[License-discuss] A modest proposal to reduce the number of BSD licenses

Atwood, Mark atwoodm at amazon.com
Thu Aug 20 23:53:11 UTC 2020



If anyone can find cases were Amazon or an Amazon company is publishing open source under a non-standard BSD license, please let me know, and we will fix it.


If anyone gets involved in formally step by step relicensing an open source project and there are commits to it from Amazon staff, again, please let me know, and we may can help you.


Amazon’s preferred permissive license is Apache 2.0.  In part because it doesn’t have this “dozens and dozens of pointless minor variants” problem.





Mark Atwood < <mailto:atwoodm at amazon.com> atwoodm at amazon.com>

Principal, Open Source





From: License-discuss <license-discuss-bounces at lists.opensource.org> On Behalf Of Russell Nelson
Sent: Monday, August 17, 2020 8:13 PM
To: license-discuss at lists.opensource.org
Subject: [EXTERNAL] [License-discuss] A modest proposal to reduce the number of BSD licenses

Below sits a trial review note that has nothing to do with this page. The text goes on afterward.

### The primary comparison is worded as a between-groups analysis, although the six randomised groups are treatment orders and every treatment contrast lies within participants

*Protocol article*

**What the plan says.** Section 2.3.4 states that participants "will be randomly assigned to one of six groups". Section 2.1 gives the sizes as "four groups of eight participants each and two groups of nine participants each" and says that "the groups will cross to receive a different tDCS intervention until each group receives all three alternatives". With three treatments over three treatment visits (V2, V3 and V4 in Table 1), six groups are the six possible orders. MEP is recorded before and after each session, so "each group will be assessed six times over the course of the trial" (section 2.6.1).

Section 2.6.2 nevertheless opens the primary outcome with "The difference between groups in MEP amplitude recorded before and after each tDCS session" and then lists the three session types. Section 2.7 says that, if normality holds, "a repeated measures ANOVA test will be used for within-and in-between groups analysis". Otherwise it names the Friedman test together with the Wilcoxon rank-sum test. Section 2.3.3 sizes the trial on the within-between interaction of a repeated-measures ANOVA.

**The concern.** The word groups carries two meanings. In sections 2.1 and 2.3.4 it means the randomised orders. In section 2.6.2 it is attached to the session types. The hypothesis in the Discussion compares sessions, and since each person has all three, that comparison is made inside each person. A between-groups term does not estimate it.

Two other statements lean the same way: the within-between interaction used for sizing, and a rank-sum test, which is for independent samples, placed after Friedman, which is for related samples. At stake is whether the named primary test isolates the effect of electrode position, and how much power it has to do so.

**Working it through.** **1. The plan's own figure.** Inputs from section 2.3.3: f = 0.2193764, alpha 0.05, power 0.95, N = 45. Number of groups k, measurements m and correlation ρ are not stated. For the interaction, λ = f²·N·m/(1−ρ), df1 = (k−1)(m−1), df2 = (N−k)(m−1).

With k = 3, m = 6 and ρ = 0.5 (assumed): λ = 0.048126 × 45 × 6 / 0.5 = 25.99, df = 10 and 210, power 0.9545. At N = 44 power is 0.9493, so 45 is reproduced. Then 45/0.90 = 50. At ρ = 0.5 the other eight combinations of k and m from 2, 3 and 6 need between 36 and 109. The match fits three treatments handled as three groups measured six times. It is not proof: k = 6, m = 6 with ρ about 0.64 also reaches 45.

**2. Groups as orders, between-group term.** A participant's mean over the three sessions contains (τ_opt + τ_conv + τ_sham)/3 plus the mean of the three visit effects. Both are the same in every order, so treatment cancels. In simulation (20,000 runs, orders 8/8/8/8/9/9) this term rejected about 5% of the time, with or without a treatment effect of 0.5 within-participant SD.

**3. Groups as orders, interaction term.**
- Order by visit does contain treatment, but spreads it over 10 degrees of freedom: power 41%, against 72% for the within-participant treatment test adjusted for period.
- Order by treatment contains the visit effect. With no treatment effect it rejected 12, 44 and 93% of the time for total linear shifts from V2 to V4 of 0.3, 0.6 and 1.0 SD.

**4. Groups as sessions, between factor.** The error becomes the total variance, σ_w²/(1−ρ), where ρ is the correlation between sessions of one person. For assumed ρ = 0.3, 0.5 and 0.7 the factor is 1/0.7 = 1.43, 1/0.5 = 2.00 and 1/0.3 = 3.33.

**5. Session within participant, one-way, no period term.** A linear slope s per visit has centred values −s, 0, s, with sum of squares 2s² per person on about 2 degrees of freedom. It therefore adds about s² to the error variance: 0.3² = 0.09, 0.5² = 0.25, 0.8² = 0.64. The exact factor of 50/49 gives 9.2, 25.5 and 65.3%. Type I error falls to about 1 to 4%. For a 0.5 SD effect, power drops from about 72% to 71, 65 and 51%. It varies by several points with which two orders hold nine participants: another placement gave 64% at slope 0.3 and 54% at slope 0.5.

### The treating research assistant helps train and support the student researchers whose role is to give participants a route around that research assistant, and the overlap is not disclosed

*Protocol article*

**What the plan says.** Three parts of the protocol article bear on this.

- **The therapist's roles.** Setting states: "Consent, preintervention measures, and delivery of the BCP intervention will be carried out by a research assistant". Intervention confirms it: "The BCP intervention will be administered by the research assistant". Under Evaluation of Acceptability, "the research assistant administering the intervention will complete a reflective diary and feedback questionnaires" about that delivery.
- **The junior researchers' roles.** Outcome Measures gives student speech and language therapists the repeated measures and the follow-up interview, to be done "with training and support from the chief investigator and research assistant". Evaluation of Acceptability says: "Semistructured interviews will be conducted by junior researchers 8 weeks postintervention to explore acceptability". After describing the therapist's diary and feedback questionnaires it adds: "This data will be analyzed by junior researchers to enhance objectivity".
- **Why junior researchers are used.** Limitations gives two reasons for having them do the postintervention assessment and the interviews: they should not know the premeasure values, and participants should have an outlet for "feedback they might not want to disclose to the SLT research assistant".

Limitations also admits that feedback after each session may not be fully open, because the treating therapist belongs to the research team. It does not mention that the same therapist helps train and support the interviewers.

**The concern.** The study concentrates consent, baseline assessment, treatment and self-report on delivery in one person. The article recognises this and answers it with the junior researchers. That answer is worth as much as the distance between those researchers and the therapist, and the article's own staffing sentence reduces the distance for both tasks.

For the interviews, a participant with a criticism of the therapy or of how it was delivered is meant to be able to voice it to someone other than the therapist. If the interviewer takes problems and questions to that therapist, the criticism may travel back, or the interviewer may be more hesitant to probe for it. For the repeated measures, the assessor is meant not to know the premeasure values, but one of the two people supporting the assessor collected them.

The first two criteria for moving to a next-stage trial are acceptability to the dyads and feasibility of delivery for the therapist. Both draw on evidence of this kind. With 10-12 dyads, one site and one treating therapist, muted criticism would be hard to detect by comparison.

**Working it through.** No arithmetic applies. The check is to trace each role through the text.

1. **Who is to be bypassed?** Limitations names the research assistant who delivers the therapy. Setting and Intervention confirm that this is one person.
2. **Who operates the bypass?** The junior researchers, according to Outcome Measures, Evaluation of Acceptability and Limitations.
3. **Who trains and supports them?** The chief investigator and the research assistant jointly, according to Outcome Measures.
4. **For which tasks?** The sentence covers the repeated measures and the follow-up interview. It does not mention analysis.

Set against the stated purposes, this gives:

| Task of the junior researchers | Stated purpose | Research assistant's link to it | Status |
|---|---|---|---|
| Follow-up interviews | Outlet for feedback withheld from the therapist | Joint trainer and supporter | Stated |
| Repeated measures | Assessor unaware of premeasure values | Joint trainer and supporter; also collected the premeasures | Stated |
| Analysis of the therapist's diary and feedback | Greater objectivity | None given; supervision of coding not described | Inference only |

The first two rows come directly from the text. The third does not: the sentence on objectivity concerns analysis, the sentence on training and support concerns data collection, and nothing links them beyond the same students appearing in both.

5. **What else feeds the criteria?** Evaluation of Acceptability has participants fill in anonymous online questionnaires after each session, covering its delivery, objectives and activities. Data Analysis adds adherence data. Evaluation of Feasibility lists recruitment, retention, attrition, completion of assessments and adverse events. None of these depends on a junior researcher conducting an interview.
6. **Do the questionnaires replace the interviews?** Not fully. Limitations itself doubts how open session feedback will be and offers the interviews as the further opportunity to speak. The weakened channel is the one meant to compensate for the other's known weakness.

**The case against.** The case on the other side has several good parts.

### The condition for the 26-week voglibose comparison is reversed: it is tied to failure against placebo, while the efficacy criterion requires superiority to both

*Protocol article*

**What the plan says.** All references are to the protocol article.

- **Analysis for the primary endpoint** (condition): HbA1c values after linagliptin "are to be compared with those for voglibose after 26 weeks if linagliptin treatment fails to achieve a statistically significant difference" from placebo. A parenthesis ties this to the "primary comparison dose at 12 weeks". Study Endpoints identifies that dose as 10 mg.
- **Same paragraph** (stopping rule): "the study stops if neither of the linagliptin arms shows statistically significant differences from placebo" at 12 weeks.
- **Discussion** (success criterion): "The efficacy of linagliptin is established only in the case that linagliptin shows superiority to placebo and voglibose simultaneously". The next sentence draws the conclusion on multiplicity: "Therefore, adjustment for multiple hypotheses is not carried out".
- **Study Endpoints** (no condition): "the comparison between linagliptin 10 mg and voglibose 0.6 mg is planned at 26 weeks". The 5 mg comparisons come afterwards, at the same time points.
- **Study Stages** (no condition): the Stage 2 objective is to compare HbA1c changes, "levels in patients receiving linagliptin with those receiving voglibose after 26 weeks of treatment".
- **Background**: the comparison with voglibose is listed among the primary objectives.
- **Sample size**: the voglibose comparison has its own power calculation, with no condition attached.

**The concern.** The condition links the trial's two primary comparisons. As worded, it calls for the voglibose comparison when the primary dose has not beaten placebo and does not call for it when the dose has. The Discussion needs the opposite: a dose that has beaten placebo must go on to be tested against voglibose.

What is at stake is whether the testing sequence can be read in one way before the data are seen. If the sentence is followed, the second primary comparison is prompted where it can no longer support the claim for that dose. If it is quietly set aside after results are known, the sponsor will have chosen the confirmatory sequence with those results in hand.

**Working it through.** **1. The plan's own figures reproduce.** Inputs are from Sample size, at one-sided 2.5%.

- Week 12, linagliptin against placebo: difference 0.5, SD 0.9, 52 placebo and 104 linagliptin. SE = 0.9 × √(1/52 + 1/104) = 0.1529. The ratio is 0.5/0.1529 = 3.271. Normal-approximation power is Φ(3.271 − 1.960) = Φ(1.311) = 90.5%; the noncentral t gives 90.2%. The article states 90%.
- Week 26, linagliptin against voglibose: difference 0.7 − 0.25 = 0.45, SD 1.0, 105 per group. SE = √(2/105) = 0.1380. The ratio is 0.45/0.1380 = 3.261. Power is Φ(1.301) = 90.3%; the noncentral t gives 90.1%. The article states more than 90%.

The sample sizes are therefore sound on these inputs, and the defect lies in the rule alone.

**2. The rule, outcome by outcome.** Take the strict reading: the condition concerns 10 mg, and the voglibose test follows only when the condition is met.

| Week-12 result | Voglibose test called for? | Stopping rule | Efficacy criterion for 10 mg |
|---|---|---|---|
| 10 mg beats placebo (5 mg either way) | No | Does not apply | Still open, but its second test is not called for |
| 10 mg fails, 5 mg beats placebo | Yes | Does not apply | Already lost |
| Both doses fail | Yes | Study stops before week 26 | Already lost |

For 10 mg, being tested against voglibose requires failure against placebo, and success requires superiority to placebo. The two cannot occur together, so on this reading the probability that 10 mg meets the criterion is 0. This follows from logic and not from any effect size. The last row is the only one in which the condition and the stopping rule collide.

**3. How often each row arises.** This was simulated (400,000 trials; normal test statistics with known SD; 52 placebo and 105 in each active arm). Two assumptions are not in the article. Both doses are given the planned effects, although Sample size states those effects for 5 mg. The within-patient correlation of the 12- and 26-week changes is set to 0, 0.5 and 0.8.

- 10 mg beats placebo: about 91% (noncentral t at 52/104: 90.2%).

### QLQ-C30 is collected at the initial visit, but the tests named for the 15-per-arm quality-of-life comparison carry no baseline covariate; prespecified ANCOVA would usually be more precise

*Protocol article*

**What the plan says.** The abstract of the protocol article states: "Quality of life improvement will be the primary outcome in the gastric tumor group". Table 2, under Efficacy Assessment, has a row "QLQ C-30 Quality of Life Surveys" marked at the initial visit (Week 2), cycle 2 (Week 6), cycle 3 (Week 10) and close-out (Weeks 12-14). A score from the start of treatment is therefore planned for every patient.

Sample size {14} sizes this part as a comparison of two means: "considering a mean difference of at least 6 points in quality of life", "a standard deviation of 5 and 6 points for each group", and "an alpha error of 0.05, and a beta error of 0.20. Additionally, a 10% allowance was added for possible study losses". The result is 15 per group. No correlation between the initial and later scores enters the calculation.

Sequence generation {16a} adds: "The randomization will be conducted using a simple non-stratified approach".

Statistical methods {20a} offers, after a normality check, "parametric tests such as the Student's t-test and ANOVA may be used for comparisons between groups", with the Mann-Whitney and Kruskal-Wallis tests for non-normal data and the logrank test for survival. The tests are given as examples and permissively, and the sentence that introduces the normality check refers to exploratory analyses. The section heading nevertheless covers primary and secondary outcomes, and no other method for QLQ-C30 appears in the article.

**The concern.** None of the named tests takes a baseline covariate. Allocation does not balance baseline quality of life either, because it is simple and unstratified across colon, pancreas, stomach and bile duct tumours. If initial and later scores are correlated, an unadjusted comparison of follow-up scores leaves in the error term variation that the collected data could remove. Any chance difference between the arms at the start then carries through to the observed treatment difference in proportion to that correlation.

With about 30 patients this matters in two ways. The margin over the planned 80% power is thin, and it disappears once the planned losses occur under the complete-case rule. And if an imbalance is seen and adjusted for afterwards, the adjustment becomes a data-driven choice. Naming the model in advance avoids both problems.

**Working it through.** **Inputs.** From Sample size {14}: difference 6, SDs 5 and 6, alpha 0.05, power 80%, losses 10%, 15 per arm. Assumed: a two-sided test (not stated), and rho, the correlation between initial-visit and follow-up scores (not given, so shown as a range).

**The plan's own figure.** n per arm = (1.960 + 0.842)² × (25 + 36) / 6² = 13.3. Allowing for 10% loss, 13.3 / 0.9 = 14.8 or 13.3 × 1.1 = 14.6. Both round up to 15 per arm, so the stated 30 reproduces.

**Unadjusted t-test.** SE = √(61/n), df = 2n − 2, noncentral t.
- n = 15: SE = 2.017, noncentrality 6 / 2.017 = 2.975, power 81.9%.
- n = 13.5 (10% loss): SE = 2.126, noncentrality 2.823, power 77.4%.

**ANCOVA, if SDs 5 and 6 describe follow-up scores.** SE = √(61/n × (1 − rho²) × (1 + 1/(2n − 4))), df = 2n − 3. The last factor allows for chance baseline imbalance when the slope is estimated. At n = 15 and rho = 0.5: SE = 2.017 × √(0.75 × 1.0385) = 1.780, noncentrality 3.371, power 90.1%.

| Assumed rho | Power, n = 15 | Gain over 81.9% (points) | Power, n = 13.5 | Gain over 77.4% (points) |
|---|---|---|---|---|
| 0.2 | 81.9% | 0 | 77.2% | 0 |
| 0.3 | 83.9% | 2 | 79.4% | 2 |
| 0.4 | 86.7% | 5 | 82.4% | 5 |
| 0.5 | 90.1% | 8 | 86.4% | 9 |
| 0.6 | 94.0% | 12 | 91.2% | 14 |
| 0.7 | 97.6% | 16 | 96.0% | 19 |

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We've all seen the vast variety of BSD licenses. You know the ones I mean: "Do what you want with the code, but if you change it, you can't mis-represent it as the same thing. We don't include any warranty because you didn't pay us for one."

I propose that we find two things:

1.	A pair of BSD-like licenses which are so near to each other as to be practically the same in effect, and 
2.	A party that is using one of these licenses and is willing to relicense under the other. 

The problem has always been that open source project accumulate licensors and patches in equal number, and in theory to relicense something requires assent from all licensors. I'm saying that we don't have to worry about them because they are suffering no harm because of #1.

This has been proposed before. What is different now is that the Public Software Fund is going to stand behind this process, and defend the project's editor against lawsuits by any licensors who object to this relicense.

Doesn't matter which license is primary to the other because this is just a test case. I believe that once people see that a relicense of no significant effect is easy, and lets the OSI make open source licensing less complicated -- which is the organization's long-term goal.

Suggestions for #1 and #2?

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